No large country in the world as productive as the United States averages more hours of work a year. And the gap between the U.S. and other countries is growing. Between 1950 and 2012, annual hours worked per employee fell by about 40 percent in Germany and the Netherlands—but by only 10 percent in the United States. Americans "work longer hours, have shorter vacations, get less in unemployment, disability, and retirement benefits, and retire later, than people in comparably rich societies," wrote Samuel P. Huntington in his 2005 book Who Are We?: The Challenges to America's National Identity.

One group has led the widening of the workist gap: rich men.

In 1980, the highest-earning men actually worked fewer hours per week than middle-class and low-income men, according to a survey by the Minneapolis Fed. But that's changed. By 2005, the richest 10 percent of married men had the longest average workweek. In that same time, college-educated men reduced their leisure time more than any other group. Today, it is fair to say that elite American men have transformed themselves into the world's premier workaholics, toiling longer hours than both poorer men in the U.S. and rich men in similarly rich countries.

This shift defies economic logic—and economic history. The rich have always worked less than the poor, because they could afford to. The landed gentry of preindustrial Europe dined, danced, and gossiped, while serfs toiled without end. In the early 20th century, rich Americans used their ample downtime to buy weekly movie tickets and dabble in sports. Today's rich American men can afford vastly more downtime. But they have used their wealth to buy the strangest of prizes: more work!

Perhaps long hours are part of an arms race for status and income among the moneyed elite. Or maybe the logic here isn't economic at all. It's emotional—even spiritual. The best-educated and highest-earning Americans, who can have whatever they want, have chosen the office for the same reason that devout Christians attend church on Sundays: It's where they feel most themselves. "For many of today's rich there is no such thing as 'leisure'; in the classic sense—work is their play," the economist Robert Frank wrote in The Wall Street Journal. "Building wealth to them is a creative process, and the closest thing they have to fun."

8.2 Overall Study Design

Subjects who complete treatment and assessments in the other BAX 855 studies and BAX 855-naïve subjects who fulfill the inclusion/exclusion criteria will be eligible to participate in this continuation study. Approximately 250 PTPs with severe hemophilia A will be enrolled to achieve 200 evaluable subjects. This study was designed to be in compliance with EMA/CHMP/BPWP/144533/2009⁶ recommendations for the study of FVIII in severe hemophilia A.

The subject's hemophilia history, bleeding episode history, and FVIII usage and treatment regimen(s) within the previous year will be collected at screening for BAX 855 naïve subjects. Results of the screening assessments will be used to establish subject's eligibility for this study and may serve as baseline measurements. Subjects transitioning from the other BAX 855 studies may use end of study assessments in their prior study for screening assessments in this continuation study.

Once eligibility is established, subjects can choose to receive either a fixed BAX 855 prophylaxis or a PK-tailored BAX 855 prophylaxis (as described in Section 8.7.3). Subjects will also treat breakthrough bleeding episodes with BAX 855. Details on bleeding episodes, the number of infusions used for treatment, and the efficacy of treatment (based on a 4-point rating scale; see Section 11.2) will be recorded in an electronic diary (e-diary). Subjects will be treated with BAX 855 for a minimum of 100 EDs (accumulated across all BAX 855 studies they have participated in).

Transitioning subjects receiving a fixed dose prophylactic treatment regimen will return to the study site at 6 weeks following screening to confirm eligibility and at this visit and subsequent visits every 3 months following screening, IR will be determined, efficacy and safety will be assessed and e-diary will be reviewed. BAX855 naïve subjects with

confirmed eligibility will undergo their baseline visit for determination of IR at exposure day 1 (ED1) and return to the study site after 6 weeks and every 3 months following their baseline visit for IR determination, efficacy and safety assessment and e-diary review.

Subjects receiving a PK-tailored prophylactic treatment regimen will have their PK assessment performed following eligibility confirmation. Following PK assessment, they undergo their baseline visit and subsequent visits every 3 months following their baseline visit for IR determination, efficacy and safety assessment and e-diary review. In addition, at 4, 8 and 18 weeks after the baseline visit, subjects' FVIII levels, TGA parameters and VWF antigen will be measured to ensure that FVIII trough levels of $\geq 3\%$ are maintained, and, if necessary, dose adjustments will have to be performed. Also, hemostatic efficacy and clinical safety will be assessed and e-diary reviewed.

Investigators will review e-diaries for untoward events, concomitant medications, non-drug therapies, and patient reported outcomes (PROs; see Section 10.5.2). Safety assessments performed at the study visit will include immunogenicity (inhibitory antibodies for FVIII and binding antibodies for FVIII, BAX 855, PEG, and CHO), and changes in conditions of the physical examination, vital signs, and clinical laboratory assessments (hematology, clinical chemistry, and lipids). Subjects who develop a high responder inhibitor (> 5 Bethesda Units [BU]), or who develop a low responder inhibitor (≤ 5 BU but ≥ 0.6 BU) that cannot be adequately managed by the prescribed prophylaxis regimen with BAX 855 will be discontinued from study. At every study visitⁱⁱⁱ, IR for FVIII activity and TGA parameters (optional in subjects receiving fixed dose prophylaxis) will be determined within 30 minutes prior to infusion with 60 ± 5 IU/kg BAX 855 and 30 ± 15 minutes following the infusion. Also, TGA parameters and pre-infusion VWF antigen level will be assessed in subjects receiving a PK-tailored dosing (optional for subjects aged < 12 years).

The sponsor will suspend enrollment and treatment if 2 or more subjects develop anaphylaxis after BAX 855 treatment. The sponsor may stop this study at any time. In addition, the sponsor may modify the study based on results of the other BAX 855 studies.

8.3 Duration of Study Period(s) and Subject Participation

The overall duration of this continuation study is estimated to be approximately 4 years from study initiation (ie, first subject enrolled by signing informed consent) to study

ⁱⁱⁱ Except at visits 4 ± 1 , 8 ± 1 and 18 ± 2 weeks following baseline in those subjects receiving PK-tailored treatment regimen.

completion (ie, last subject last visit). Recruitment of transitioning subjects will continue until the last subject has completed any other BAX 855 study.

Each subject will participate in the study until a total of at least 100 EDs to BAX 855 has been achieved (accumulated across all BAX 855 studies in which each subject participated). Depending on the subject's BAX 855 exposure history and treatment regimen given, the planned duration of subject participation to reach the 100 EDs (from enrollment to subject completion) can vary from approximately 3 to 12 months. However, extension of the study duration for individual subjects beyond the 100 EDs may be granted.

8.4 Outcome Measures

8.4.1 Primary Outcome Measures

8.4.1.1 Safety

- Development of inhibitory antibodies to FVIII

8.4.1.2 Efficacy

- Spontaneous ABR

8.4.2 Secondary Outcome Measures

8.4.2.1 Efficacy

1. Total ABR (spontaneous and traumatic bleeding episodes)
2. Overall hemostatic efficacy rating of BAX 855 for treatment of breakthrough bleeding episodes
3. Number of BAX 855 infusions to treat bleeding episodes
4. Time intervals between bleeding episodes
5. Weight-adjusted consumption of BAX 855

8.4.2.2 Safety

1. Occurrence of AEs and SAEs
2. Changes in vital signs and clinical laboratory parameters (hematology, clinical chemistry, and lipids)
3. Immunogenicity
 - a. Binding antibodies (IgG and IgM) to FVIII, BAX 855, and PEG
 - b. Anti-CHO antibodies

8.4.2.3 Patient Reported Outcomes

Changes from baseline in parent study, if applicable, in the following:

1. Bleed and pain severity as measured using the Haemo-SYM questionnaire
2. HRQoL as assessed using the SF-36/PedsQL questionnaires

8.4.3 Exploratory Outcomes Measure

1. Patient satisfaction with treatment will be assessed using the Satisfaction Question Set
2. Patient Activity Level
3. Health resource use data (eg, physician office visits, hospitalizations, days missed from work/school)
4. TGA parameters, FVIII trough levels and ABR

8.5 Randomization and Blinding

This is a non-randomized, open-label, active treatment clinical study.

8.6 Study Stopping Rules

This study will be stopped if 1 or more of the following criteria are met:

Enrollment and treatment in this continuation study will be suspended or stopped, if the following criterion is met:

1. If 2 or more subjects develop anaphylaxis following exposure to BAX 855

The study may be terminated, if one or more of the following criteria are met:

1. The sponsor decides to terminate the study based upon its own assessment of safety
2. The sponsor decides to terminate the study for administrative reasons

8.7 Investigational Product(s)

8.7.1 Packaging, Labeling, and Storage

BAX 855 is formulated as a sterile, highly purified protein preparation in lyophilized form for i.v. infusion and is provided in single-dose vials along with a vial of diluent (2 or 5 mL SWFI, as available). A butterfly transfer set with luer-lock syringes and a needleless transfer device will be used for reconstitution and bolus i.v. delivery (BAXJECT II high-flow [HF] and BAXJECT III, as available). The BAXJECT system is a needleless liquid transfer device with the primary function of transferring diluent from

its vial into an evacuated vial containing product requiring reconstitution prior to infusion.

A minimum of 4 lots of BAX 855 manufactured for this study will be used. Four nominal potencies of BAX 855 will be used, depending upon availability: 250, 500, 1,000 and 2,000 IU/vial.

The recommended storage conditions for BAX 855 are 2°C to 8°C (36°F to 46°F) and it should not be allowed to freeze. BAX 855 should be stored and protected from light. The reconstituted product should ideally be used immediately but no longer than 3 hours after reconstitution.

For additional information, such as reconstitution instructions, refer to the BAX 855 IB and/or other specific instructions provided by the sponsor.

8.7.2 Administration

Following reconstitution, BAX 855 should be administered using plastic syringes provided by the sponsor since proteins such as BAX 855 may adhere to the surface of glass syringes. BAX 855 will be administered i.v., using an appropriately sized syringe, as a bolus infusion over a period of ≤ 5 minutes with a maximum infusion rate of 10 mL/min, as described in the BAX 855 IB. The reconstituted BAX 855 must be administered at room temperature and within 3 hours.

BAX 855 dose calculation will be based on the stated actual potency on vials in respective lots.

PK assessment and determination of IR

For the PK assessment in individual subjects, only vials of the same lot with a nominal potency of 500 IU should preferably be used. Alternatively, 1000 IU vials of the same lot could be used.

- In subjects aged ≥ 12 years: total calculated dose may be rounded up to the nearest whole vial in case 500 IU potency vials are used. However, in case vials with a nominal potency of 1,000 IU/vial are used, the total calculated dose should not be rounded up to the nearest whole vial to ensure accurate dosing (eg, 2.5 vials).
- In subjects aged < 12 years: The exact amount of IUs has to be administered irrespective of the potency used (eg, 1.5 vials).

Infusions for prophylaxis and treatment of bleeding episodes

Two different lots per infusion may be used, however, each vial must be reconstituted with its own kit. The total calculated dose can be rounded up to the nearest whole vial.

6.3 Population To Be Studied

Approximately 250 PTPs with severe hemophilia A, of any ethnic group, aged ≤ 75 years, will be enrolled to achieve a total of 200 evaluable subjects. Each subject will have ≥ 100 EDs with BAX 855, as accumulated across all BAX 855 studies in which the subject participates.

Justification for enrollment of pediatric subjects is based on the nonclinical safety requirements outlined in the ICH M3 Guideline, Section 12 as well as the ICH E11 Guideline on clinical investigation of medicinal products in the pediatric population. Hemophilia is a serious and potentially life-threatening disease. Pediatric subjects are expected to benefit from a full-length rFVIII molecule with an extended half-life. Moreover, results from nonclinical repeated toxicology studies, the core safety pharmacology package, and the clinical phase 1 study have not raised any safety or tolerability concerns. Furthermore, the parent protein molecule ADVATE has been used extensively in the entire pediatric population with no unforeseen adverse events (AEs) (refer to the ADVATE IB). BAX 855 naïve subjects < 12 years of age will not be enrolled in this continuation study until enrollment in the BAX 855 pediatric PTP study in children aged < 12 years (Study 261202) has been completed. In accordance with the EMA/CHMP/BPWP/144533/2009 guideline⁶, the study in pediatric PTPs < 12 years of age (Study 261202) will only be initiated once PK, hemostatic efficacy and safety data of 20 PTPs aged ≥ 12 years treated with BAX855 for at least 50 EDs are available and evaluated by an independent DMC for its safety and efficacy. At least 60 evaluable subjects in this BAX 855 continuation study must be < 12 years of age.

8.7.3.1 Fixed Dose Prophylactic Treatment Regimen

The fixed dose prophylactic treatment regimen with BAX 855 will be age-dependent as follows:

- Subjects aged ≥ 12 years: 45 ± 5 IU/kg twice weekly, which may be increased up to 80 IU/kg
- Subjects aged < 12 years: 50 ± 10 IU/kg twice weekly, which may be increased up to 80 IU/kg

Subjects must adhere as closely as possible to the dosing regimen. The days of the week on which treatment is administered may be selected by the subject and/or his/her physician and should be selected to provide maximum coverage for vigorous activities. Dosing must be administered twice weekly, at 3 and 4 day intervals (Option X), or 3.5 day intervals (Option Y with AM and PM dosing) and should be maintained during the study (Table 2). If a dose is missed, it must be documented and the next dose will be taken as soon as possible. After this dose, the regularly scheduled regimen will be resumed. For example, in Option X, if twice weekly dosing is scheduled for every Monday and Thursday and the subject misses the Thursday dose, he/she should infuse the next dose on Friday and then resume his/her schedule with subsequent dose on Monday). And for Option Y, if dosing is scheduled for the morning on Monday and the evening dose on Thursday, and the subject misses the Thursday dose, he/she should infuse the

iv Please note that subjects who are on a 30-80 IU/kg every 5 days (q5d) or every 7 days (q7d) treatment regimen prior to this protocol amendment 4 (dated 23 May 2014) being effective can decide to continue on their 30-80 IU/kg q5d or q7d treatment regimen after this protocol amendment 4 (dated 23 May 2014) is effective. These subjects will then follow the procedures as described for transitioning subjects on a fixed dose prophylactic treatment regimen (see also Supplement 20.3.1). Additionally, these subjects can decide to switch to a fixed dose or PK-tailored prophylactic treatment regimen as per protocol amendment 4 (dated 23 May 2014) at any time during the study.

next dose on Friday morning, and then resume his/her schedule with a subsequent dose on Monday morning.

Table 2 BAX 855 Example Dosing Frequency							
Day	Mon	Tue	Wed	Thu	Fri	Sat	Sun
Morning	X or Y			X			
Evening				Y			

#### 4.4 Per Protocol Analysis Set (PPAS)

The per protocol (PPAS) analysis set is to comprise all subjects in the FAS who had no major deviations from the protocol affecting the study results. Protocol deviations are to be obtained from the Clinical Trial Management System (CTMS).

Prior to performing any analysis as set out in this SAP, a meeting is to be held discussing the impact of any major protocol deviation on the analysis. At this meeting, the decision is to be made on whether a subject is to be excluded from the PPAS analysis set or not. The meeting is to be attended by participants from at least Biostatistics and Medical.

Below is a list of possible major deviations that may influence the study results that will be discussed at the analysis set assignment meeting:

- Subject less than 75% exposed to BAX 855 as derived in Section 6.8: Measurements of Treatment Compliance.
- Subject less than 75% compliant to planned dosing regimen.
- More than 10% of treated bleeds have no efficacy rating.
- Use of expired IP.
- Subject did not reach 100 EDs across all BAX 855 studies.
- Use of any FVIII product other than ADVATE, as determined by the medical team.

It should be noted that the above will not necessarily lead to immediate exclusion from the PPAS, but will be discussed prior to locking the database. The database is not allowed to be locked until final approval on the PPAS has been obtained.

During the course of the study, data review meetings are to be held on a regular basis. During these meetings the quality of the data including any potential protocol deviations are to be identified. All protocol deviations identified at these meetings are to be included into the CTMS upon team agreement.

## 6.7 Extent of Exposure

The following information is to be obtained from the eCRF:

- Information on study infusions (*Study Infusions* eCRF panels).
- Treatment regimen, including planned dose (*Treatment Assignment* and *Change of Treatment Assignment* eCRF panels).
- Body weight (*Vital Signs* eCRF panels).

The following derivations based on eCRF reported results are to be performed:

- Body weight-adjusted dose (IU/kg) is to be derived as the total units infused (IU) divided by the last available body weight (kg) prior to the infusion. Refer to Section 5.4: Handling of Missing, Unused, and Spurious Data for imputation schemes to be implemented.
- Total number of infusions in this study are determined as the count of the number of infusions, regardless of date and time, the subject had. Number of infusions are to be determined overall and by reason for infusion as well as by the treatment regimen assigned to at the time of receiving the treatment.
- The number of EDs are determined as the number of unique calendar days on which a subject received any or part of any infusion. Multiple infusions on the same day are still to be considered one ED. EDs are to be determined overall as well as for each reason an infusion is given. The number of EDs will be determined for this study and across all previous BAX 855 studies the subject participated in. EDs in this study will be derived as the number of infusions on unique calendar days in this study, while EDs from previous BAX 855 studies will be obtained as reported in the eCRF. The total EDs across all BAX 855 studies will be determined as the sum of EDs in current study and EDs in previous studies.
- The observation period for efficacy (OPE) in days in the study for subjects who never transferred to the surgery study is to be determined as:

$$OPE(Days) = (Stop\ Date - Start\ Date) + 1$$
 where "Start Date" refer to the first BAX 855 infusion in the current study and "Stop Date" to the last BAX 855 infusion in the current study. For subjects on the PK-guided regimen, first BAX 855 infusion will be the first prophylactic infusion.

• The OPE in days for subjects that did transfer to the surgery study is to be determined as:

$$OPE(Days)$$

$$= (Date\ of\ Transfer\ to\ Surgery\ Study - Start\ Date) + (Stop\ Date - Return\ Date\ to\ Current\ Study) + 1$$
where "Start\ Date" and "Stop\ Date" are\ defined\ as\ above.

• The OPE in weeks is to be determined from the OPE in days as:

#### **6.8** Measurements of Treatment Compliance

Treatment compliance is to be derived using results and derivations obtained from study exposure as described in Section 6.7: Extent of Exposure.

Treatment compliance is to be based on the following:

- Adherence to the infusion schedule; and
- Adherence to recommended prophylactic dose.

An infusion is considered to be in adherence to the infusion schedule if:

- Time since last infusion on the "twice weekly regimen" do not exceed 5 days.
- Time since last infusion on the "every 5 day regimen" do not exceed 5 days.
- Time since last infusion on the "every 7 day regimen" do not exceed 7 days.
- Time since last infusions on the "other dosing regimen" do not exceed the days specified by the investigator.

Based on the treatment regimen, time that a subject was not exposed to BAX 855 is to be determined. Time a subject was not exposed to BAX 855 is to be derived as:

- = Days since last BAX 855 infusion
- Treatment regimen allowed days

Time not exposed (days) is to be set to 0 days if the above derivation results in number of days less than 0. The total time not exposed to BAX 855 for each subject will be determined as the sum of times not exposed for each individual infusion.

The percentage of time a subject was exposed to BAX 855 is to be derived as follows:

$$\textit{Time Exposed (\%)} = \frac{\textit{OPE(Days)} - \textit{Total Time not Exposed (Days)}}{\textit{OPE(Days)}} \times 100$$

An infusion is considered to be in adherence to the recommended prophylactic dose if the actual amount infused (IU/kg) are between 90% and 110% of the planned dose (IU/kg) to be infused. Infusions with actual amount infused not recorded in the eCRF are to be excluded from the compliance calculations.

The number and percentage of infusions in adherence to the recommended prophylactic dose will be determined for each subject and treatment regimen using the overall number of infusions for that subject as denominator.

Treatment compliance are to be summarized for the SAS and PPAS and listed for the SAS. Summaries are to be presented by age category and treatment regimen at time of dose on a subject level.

Workism may have started with rich men, but the ethos is spreading—across gender and age. In a 2018 paper on elite universities, researchers found that for women, the most important benefit of attending a selective college isn't higher wages, but more hours at the office. In other words, our elite institutions are minting coed workists. What's more, in a recent Pew Research report on the epidemic of youth anxiety, 95 percent of teens said "having a job or career they enjoy" would be "extremely or very important" to them as an adult. This ranked higher than any other priority, including "helping other people who are in need" (81 percent) or getting married (47 percent). Finding meaning at work beats family and kindness as the top ambition of today's young people.

Even as Americans worship workism, its leaders consecrate it from the marble daises of Congress and enshrine it in law. Most advanced countries give new parents paid leave; but the United States guarantees no such thing. Many advanced countries ease the burden of parenthood with national policies; but U.S. public spending on child care and early education is near the bottom of international rankings. In most advanced countries, citizens are guaranteed access to health care by their government; but the majority of insured Americans get health care through—where else?—their workplace. Automation and AI may soon threaten the labor force, but America's welfare system has become more work-based in the past 20 years. In 1996, President Bill Clinton signed the Personal Responsibility and Work Opportunity Reconciliation Act, which replaced much of the existing welfare system with programs that made benefits contingent on the recipient's employment.

The religion of work isn't just a cultist feature of America's elite. It's also the law.

Here's a fair question: Is there anything wrong with hard, even obsessive, work?

Humankind has not yet invented itself out of labor. Machine intelligence isn't ready to run the world's factories, or care for the sick. In every advanced economy, most prime-age people who can work do—and in poorer countries, the average workweek is even longer than in the United States. Without work, including nonsalaried labor like raising a child, most people tend to feel miserable. Some evidence suggests that long-term unemployment is even more wrenching than losing a loved one, since the absence of an engaging distraction removes the very thing that tends to provide solace to mourners in the first place.